Ask Dr. Nerdlove by Harris O'Malley

How Do I Ask My Crush For A Date?

DEAR DR. NERDLOVE: I am pretty young at 18 years old still in high-school during my senior year. I think I look pretty good in the face, but I am very skinny for a guy of my height of 6’4. To give a image, if I was any skinner I would probably look like one of those starved POWs in those war crime pictures in history books. I am not anorexic, but I am afraid that whenever I get intimate with a girl she will go “ew”. I haven’t had a problem with that with any of my exes, but I don’t know what they really thought in their minds…

Anyway enough about me and to the meat of my problem. Senior ball is in February of next year near Valentines Day. I missed my junior prom due to my most recent ex breaking up with me a few weeks before it. This girl I am talking to right now is a really sweet person, but I don’t know how to connect with her. Well I have known her for a year, she has flirted with me before but I never really got around to asking her out since I usually dated someone, or she dated someone. We aren’t close friends in the same social circle.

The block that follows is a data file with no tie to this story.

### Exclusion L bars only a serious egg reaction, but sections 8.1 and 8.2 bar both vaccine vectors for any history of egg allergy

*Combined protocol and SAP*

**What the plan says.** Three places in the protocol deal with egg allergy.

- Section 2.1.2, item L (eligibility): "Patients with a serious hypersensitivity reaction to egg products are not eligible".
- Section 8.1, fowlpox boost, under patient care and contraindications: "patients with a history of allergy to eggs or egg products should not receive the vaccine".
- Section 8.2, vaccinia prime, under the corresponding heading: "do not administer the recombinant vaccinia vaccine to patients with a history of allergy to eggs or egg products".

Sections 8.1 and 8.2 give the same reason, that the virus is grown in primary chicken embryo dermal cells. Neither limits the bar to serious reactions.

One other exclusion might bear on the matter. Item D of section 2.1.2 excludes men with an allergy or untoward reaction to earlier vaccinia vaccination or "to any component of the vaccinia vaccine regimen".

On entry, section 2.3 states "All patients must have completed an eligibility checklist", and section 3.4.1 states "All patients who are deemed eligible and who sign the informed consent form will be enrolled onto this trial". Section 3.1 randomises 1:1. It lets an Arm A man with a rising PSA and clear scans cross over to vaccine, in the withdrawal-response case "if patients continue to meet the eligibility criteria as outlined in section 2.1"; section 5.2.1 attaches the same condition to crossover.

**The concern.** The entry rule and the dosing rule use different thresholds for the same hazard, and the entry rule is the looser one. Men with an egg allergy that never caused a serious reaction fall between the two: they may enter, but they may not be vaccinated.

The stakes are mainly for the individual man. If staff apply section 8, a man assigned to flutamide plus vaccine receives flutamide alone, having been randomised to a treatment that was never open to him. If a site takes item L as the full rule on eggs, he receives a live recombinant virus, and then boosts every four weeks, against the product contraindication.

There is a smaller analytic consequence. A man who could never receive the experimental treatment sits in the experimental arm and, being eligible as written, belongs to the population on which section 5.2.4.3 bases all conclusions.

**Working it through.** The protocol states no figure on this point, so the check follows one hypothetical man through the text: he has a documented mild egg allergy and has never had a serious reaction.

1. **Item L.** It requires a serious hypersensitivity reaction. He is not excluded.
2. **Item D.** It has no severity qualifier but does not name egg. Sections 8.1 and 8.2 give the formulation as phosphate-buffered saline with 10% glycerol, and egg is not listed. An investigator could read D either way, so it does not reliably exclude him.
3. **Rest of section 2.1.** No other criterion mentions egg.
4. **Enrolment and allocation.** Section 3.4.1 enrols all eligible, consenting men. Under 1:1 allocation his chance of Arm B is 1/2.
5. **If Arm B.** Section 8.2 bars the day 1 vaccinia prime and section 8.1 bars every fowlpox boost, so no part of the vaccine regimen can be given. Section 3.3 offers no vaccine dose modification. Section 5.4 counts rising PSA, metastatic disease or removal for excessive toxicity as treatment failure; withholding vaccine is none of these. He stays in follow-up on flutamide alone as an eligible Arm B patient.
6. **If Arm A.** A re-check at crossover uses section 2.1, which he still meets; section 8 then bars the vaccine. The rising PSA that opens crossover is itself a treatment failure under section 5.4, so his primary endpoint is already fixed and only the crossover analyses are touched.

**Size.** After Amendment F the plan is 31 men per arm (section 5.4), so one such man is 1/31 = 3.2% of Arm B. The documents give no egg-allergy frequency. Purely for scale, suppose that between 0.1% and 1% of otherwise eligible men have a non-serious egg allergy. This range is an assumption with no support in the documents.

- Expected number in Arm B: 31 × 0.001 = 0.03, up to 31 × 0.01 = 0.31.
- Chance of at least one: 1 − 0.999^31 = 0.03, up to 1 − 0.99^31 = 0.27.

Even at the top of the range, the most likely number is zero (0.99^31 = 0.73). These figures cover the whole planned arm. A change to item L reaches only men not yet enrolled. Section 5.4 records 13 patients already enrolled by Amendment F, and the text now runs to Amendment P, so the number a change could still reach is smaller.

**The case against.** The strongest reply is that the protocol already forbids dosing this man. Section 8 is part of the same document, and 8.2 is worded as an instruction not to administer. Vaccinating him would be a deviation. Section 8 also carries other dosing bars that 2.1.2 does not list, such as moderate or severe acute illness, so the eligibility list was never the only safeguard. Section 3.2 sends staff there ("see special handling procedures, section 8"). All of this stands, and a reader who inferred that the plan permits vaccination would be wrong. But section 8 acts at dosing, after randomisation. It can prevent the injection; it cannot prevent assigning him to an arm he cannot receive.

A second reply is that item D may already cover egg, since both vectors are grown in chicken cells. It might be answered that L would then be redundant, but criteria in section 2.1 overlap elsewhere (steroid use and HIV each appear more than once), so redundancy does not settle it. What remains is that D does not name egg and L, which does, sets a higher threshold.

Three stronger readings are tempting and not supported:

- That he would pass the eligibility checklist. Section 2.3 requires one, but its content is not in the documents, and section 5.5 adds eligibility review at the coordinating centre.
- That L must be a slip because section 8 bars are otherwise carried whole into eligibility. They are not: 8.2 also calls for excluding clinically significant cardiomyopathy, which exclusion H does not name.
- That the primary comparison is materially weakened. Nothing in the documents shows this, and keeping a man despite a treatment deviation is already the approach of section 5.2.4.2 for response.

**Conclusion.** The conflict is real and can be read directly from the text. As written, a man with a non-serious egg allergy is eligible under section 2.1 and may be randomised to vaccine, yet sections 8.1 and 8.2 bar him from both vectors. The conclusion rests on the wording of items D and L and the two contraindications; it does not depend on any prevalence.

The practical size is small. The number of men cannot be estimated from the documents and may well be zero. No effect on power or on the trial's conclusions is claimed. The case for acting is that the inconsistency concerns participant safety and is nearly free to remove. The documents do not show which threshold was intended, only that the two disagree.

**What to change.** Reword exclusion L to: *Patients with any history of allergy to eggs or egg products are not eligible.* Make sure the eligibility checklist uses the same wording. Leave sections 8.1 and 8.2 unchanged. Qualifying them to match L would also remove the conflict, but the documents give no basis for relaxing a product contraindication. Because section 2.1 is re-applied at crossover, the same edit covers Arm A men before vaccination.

Well I decided to ask her out early in the year to senior ball, so I wouldn’t have to stress over it when the time approaches, and because I want to date her. Well she did agree to go with me. Everything seems fine right? Well no, because just because she agreed to do that doesn’t me we are dating yet. I am planning on asking her out pretty soon, but there is a problem…..How do I know she likes me enough to date me?

I am a pretty shy person doc, and you have probably heard this before, but it seems like there are FEW girls in my area that share my interest….and that are decent looking. How many girls do you know that live in rural south that collect Warhammer 40,000 miniatures, while reading every 40k book that comes out? Not many, and while I don’t need a GF that likes 40k, I just can’t really relate to many of them besides personality.

So in the recent days I have been texting her, and one time we were in a middle of a conversation about animals since she is a avid animal lover, and she just stops texting back. Granted it was late at night so she could have just fallen asleep, but its been a day since then and she hasn’t replied back even though she has been online recently. I just feel like she’s not attracted to me enough for a real relationship, and I really don’t want to go to the ball or prom alone this year, so I don’t want to push too hard too early and ruin that chance. When we talk in person it just seems awkward, probably because I am slightly nervous. There aren’t many people I am interested in, and the few that I am are either taken, or I have no idea how to approach them.

I can’t make a move, I can’t think of what to do next, and I sure as hell can’t flirt. I don’t know what to do Doc.